R. Goodman, ibid., pp. 1333-1334.
judicial romanticism versus political realism3). This essay will assert that the
benefits of international tribunals in protecting and promoting human rights are
multiple, especially for establishing individual responsibility which should be
considered as essential for the protection of human rights. Nevertheless, in order
to cover all the relevant aspects of the topic, it will also go on to challenge the
main critics of international trials. After a short presentation of the birth and
development of international tribunals as means of transitional justice, the essay
will approach three main issues related to this type of tribunals: their activity
based on the rule of law, their influence in societies emerging from human rights
abuses and their role to deter future human rights violations. Each time it will also
discuss the main critics related to these issues.
As mentioned in the title of this article, international trials are considered to
be one of the principal means of transitional justice. The latter notion is used by
legal scholarship to design the ways by which international community or the new
democratic regimes approach the mass crimes perpetrated by the authoritarian
regimes. «The term transitional justice, which is commonly used to describe
multiple mechanisms during democratization, is more than descriptive. It conveys
a normative understanding about what these processes are meant to achieve,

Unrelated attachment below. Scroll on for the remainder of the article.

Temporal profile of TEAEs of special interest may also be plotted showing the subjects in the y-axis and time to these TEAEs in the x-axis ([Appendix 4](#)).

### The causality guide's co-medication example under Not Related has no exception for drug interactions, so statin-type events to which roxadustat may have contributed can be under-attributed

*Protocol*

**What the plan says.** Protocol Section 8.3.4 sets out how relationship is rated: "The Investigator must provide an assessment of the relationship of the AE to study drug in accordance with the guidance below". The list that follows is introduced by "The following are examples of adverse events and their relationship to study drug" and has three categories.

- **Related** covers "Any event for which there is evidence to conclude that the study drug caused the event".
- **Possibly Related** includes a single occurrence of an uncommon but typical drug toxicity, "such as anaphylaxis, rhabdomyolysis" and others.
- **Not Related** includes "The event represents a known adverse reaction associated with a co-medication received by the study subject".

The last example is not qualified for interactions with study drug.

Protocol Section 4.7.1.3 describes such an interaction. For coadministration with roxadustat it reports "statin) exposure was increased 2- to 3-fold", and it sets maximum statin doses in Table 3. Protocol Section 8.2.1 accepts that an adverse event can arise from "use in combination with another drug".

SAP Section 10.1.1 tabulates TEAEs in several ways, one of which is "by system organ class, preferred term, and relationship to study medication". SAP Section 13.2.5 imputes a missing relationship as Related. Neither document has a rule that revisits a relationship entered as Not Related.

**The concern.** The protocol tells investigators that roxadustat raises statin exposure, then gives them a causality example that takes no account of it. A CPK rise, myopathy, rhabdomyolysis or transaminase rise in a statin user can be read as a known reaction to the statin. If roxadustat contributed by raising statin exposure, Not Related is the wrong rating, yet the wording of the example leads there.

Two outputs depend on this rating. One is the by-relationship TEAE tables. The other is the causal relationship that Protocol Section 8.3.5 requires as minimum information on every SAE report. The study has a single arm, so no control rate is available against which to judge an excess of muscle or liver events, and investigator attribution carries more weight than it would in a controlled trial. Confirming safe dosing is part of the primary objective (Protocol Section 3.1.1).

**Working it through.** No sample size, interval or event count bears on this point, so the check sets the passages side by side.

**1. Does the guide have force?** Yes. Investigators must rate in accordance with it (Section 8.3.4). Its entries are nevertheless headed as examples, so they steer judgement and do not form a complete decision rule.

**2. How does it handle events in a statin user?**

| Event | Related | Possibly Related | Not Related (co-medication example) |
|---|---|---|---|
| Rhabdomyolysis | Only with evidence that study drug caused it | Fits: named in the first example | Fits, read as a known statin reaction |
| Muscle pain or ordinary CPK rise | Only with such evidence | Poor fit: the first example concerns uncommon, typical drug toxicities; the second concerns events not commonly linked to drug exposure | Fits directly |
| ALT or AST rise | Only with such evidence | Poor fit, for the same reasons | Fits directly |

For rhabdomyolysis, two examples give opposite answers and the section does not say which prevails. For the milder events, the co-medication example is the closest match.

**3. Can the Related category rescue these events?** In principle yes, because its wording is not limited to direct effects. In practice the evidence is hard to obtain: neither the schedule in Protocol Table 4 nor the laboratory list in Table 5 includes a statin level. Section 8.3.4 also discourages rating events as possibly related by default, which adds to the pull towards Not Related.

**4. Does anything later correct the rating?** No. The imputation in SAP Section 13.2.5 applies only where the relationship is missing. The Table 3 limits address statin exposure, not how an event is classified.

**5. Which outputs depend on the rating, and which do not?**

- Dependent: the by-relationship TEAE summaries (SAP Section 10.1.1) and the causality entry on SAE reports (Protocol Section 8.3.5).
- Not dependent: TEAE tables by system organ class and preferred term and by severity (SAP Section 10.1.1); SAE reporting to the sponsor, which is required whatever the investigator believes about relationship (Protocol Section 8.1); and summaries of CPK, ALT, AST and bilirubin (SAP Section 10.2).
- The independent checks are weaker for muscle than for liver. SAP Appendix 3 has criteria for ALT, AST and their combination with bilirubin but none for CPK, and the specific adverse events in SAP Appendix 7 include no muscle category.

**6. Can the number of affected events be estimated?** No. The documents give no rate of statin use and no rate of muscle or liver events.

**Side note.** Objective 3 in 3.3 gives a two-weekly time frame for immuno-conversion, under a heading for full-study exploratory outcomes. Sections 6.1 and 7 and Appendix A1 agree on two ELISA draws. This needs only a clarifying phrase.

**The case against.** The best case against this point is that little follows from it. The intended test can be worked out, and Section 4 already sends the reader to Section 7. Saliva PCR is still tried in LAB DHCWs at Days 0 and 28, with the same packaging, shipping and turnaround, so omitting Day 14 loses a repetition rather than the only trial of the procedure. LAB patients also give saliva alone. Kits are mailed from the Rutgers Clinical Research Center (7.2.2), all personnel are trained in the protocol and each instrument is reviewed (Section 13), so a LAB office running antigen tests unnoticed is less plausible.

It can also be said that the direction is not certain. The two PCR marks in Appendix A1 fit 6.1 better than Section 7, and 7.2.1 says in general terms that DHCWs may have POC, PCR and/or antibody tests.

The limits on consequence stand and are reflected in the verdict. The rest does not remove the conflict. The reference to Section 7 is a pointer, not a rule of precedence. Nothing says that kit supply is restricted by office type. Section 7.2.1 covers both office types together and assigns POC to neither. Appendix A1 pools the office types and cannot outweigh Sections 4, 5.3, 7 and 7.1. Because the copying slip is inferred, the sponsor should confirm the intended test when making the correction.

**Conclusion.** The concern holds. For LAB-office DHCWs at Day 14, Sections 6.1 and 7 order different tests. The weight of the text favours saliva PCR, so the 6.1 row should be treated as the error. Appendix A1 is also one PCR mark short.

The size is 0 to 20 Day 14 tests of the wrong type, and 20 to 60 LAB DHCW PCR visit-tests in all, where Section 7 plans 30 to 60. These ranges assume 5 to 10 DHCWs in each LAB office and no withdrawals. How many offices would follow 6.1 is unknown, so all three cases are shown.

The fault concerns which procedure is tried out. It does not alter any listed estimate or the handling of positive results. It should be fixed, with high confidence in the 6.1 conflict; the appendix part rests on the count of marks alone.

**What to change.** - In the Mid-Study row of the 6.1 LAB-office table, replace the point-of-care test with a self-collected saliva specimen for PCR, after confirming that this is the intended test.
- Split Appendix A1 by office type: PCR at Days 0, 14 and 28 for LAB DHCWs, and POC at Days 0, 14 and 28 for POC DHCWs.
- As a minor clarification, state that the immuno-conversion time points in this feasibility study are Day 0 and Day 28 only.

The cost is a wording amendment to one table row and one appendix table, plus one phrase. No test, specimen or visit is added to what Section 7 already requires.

namely, some measure of justice for victims of state crimes»4). These institutional
reactions to massive human rights violations may have different forms: truths
commissions, domestic trials for individual criminals, conducted by national
courts or hybrid tribunals, or international trials of principal perpetrators,
conducted by permanent tribunals such as International Criminal Court or ad hoc
tribunals, such as International Tribunal for the Former Yugoslavia or
International Tribunal for Rwanda. The sphere of this article will include only the
international trials for mass violation of human rights, whereas other means of
transitional justice, such as hybrid tribunals or truth commissions will be excluded.
Thus, only the trials before international jurisdictions will be the focus of this
The international tribunals appeared in the aftermath of the Second World
War with the tribunals from Nuremberg and Tokyo. After 1980, these institutions
have become an important mean of transitional justice together with hybrid
tribunals, national courts and truth commissions. As a result of development of
international humanitarian law and international human rights law in the past
3) P. Akhavan, ‘Are International Criminal Tribunals a Disincentive to Peace?: Reconciling
Judicial Romanticism with Political Realism’, Human Rights Quarterly, Volume 31, Number 3,
August 2009, pp. 624-654.
4) M. Nobles, The Prosecution of Human Rights Violations, The Annual Review of Political
Science, Volume 13, 2010, p. 166.
decades, when a society faced serious crimes such as genocide or war crime, the
principle of justice should prevail over the possibility of amnesty laws5). From this
perspective, amnesties can be used only in exceptional situations to end a conflict
or to assure peaceful transition to a democratic society. In this new framework,
where the transitional justice is used to deal with the mass abuses, the
international trials should be considered of paramount importance for the